Thursday, October 22, 2009

Hunt Through the Cradle of Fear by Gabriel Hunt (as told to Charles Ardai)

Author Charles Ardai met his "co-author" Gabriel Hunt at the Yerebatan Sarayi (Sunken Palace) in Istanbul. (No, really — just read page 144 of Hunt Through the Cradle of Fear.) And I guess they hit it off because Hunt later enlisted Ardai's assistance in chronicling his adventures. ("I would have done it myself, gladly, but I was unfortunately tied up with some matters in Brazil," quips Hunt. "And I do mean tied up.")

Who's Gabriel Hunt? Why, he's only the multimillionaire globe-trotting adventurer (shades of Jim Anthony, but Hunt provides his own wisecracks) — sort of a modern Indiana Jones (in fact, they may have known each other, as alluded to in Hunt's first book) with up-to-date gadgetry like a cell phone with GPS.

Hunt's adventures are funded by the $100 million Hunt Foundation, paid for with the money of his parents, best-selling religious historians who were lost at sea and are presumed dead. Gabriel also has a brother, Michael, who helps him out on occasion, and a sister, Lucy (whose full name made her relationship with her parents more than a little strained), whom neither of the brothers has seen since their parents' disappearance.

His exploits are scheduled to be written down by a selection of writers skilled at action-oriented stories: James Reasoner, Charles Ardai, Nicholas Kaufmann, Christa Faust, David J. Schow, and Raymond Benson. For the first book in the Hunt chronicles, Hunt at the Well of Eternity, Reasoner was praised by Publishers Weekly as setting the bar for modern adventure "to nosebleed heights," stating also that the pulp-adventure genre had been "smashingly resurrected."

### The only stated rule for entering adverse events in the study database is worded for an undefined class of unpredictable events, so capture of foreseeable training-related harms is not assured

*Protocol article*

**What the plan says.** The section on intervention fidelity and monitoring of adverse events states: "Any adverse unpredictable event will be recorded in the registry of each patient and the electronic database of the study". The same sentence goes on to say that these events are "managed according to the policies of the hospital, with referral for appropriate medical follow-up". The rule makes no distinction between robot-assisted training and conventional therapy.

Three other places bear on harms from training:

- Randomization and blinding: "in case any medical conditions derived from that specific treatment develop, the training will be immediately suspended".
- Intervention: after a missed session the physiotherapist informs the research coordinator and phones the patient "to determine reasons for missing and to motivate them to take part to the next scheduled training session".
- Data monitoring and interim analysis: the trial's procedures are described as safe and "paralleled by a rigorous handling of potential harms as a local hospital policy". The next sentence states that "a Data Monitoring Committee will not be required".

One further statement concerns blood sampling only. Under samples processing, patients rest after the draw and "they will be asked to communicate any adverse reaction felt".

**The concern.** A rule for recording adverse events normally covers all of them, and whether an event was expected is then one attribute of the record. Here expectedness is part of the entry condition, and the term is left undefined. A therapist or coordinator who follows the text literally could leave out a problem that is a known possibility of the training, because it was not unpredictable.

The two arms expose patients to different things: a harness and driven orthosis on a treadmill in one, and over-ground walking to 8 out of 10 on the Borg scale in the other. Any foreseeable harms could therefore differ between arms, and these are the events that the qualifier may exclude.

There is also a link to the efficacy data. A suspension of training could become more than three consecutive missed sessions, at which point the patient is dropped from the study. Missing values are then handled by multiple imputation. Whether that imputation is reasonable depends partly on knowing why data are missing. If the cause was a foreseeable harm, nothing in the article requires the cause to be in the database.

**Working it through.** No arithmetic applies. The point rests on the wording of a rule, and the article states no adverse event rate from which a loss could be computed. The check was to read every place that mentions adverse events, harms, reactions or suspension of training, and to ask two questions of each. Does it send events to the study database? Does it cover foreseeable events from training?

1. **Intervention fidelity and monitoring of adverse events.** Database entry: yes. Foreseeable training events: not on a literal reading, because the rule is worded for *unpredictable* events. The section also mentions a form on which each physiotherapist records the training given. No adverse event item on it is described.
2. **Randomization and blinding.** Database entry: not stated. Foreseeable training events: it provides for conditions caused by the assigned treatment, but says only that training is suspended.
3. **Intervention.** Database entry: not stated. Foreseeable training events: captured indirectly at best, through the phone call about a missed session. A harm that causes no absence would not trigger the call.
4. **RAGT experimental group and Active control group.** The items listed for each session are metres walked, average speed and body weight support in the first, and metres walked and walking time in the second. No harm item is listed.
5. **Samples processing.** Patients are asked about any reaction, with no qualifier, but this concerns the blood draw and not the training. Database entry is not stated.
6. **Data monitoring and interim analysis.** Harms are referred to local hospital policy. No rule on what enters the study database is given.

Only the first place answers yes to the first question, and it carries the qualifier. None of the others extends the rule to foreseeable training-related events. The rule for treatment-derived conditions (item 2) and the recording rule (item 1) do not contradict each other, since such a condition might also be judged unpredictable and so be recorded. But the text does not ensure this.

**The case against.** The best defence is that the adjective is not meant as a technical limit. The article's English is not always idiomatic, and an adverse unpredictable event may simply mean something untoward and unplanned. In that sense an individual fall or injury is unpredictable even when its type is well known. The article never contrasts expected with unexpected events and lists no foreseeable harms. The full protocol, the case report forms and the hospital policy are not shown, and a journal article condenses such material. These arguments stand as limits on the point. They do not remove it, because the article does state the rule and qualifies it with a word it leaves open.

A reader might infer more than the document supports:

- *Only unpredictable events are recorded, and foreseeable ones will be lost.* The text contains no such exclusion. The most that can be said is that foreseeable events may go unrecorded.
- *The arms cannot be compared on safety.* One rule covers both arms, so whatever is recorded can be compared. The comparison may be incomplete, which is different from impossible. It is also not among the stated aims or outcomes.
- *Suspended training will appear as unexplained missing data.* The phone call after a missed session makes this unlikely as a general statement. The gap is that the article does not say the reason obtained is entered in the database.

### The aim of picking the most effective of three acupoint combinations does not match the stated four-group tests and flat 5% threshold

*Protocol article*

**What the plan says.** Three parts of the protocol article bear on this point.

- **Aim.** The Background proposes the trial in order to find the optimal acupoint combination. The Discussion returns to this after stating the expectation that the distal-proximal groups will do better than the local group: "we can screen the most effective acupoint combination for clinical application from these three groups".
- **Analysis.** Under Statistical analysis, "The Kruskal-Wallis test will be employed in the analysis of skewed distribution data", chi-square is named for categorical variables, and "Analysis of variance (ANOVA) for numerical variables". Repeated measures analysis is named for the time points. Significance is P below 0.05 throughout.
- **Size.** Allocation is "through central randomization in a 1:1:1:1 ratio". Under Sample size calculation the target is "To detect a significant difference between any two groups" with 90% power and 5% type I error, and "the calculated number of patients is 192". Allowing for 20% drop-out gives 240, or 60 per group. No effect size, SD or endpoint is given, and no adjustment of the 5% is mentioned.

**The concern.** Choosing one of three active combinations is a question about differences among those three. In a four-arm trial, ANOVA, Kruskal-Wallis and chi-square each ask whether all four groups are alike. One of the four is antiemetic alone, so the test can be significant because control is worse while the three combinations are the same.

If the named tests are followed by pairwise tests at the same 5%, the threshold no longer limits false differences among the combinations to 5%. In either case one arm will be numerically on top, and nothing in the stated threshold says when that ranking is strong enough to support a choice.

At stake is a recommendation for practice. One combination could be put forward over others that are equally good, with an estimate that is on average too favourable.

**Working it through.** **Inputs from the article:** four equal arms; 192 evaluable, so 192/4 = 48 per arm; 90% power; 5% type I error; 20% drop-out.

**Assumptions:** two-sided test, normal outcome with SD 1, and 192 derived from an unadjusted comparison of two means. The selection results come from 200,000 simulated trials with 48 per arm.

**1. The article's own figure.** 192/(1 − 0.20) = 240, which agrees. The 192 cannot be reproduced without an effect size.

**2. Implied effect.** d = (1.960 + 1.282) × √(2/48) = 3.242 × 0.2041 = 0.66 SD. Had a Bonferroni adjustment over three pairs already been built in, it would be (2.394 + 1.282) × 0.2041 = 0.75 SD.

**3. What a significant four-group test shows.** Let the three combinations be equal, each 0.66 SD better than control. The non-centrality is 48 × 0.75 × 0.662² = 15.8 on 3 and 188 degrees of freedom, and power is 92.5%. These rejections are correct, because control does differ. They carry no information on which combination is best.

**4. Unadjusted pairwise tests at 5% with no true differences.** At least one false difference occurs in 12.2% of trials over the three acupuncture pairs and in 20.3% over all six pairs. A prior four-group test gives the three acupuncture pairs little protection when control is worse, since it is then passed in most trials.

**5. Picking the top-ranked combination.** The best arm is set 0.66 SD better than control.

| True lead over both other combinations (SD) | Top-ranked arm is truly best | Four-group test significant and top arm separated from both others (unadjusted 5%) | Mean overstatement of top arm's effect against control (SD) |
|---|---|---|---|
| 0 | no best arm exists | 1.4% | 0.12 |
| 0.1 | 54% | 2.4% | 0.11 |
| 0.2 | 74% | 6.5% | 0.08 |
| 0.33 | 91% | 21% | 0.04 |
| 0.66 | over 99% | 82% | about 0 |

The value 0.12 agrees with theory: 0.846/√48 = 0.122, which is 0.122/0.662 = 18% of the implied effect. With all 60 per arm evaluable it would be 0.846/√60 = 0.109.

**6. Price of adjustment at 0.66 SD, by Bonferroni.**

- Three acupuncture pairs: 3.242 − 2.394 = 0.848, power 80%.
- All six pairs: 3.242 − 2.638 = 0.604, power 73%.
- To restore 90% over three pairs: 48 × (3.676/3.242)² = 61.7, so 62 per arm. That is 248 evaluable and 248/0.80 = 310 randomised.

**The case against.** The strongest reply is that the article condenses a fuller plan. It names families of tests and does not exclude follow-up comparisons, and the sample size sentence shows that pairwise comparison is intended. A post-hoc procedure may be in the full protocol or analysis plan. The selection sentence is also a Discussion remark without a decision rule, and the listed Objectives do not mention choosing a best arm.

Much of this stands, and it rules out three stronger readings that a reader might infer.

This Ardai-penned adventure continues the quality (not surprising, since Ardai came up with the concept and created the "bible" for the other writers to follow). In Hunt Through the Cradle of Fear, Gabriel hops from Manhattan to Hungary, from Egypt to Greece, and on to Turkey. He answers the riddle of the sphinx, meets a son of Homer, and soars, shoots, and slices his way to a mysterious treasure that is both invaluable and inscrutable, with the deliciously evil Lajos De Groet dogging him every step of the way.

Tongue is planted firmly in cheek with frequent references to how implausible things get, especially at the end when the story loops around to something said at the beginning. It is not only entertaining but informative: every chapter seems to have some educational tidbit to take away. Hunt Through the Cradle of Fear is intelligent and ironic and still every bit a full-blooded adventure novel.

As a bonus for readers, Hunt asked Ardai to include a separate, unrelated novella. "Nor Idolatry Blind the Eye" is a sort of hard-boiled adventure story that shows Ardai's darker side, with an ending that gets under the fingernails and sinks its teeth into the quick.

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